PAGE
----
Trailer manufacturers are having the same issues with components such as axles and with steel to manufacture them. ACT’s Trailer Components Report, issued March 1, reported that January’s order numbers were 66% higher than current build rates. The firm reported 24,200 trailer orders in February, with dry van and refrigerated trailers leading the way.

“Discussions have indicated supply issues include castings, forgings, sheet metal, wood products and tires,” said Frank Maly, director of commercial vehicle transportation analysis and research for ACT. “Many of the vendors for these items, excluding wood, are seeing strong demand from the truck side of the CV market as well, and these limitations have tempered our forecasts.”

On an individual truck builder basis, Freightliner sold 1,038 fewer Class 8 trucks in February than in January, according to information received from Wards Intelligence (wardsintelligence.com). Freightliner sold 6,247 new trucks in February, down 14.2% from the prior month. Compared to February 2020, however, sales increased by 403 trucks (6.9%).

Peterbilt reported sales of 2,335 for the month, down 418 (15.2%) from January’s 2,753 and down 80 units (3.3%) from February 2020 sales.

PACCAR sibling Kenworth reported 2,132 sold, up 14.1% from January’s 1,868 but down 12.0% from February 2020 sales of 2,424.

International sales fell by 172 trucks (10.2%), with 1,519 sold in February versus 1,691 in January. Compared to February 2020, sales dropped by 194 (11.3%).

Volvo Truck sales of 1,607 declined 8.0% from January but grew 21.2% from 1,326 sold in February 2020. Volvo-owned Mack Truck’s 1,182 trucks bested January sales by 100 trucks for a 9.2% gain. Compared with February 2020 however, Mack sales declined 7.6%.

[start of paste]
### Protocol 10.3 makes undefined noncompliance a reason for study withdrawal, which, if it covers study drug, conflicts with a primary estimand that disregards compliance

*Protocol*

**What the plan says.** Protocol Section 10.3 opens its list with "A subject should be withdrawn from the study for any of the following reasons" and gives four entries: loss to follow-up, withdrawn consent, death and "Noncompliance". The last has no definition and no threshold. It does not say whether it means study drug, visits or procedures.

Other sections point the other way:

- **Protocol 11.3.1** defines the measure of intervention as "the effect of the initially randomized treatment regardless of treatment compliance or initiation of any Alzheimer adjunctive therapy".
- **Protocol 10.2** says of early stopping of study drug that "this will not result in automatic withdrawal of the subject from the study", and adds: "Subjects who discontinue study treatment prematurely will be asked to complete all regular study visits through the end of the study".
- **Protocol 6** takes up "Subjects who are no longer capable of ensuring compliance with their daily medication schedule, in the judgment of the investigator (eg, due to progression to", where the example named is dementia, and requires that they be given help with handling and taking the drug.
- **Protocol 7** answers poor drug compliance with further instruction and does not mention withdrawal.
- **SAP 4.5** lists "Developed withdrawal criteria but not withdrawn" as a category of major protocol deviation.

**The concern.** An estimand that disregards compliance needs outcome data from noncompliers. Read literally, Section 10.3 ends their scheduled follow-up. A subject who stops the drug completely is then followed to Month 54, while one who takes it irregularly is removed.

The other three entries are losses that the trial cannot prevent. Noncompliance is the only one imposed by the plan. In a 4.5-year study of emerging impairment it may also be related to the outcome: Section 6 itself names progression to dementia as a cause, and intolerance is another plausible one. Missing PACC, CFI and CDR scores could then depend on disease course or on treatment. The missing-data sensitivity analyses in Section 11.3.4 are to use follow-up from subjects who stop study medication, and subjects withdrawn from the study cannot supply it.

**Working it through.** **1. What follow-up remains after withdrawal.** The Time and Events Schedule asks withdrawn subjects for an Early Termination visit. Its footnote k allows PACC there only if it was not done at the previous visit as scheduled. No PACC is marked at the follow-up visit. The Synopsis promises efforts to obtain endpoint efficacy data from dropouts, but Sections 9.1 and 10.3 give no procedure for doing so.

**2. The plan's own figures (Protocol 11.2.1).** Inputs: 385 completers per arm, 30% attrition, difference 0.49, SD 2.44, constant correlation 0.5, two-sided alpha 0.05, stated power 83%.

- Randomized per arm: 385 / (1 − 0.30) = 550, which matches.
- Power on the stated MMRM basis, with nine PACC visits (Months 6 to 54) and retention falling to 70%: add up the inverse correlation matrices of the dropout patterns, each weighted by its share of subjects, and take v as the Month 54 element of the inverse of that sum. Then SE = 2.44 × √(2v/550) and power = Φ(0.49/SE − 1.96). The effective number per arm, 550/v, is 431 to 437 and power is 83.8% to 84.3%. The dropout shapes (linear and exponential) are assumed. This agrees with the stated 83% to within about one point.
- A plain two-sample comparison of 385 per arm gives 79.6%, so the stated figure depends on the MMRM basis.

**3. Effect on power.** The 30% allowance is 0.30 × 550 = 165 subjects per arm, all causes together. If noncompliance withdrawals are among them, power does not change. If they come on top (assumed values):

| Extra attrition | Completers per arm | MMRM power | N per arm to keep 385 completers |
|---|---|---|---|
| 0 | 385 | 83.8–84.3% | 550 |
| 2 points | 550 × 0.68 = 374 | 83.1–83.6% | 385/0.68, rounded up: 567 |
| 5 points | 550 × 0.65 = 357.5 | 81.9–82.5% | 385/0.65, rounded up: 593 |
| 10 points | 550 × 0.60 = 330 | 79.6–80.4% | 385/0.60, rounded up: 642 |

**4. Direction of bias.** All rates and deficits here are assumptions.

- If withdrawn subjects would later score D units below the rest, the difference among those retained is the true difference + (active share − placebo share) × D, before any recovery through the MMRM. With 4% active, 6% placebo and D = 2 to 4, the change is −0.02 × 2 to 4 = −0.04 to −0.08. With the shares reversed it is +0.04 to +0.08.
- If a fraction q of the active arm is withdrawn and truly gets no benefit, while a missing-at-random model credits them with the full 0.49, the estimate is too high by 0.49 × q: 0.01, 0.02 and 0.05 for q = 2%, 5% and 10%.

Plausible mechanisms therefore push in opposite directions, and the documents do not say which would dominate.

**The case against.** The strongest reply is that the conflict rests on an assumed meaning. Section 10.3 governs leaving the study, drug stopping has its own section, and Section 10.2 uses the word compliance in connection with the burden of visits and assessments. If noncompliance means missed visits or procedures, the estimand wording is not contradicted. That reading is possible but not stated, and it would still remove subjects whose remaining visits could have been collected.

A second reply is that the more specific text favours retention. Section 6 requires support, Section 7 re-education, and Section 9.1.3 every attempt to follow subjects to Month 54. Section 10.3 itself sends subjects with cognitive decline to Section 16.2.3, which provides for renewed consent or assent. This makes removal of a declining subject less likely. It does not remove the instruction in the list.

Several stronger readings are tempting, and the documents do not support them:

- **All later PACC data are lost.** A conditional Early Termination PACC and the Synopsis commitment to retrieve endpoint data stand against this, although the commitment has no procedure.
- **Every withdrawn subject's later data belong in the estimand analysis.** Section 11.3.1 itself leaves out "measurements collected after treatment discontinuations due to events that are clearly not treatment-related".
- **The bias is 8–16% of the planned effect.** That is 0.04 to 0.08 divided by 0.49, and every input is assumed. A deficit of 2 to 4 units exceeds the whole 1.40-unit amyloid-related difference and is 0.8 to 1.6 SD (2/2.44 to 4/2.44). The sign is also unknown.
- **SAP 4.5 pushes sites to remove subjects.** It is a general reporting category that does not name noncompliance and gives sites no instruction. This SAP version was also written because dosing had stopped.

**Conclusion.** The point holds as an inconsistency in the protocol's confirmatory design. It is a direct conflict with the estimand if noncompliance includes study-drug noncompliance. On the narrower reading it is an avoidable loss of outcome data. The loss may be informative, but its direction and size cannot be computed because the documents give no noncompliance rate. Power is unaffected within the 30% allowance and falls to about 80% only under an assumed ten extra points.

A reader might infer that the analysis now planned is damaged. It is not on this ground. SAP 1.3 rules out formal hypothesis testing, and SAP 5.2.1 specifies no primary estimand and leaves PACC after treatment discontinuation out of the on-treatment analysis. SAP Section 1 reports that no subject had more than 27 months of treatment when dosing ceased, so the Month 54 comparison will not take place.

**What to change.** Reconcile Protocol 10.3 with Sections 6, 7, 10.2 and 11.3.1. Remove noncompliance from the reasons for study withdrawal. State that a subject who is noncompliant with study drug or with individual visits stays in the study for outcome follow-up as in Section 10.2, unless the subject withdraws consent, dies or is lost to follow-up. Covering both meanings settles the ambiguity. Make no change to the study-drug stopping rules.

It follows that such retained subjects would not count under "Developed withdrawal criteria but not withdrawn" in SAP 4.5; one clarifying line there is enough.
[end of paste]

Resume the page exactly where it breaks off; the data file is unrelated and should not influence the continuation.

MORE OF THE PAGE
Western Star reported 347 sold in February, a drop of 17.0% from January’s 418 and 24.4% down from February 2020 sales of 459.

At the end of February 2021, Class 8 market shares on the U.S. Market are as follows: Freightliner, 40.6%; Peterbilt 15.2%; Kenworth 13.9%; Volvo 10.5%; International 9.9%; Mack 7.7%; and Western Star at 2.3%.

With the U.S. economy poised to rebound, a shortage of parts is slowing production of trucks and trailers as new orders push the backlog higher each month. When buyers can’t get new trucks, they’re forced to hold on to older equipment longer, driving demand — and pricing — for used trucks higher.

Since freight is expected to remain strong, a capacity crunch might push rates back into record territory. March stimulus payments, designed to help the economy, could create more freight than the trucking industry can handle, and new trucks won’t be available in numbers large enough to handle the increase. Talk of tax increases from Washington could possibly offset temporary economic gains from the stimulus, but a new tax structure could be months away.

While trucks may be harder to come by in the coming months, those who can find them may capitalize on freight rates that are expected to remain strong. Those who wait may find that trucks are more expensive — if they can find them at all.

Cliff Abbott is an experienced commercial vehicle driver and owner-operator who still holds a CDL in his home state of Alabama. In nearly 40 years in trucking, he’s been an instructor and trainer and has managed safety and recruiting operations for several carriers. Having never lost his love of the road, Cliff has written a book and hundreds of songs and has been writing for The Trucker for more than a decade.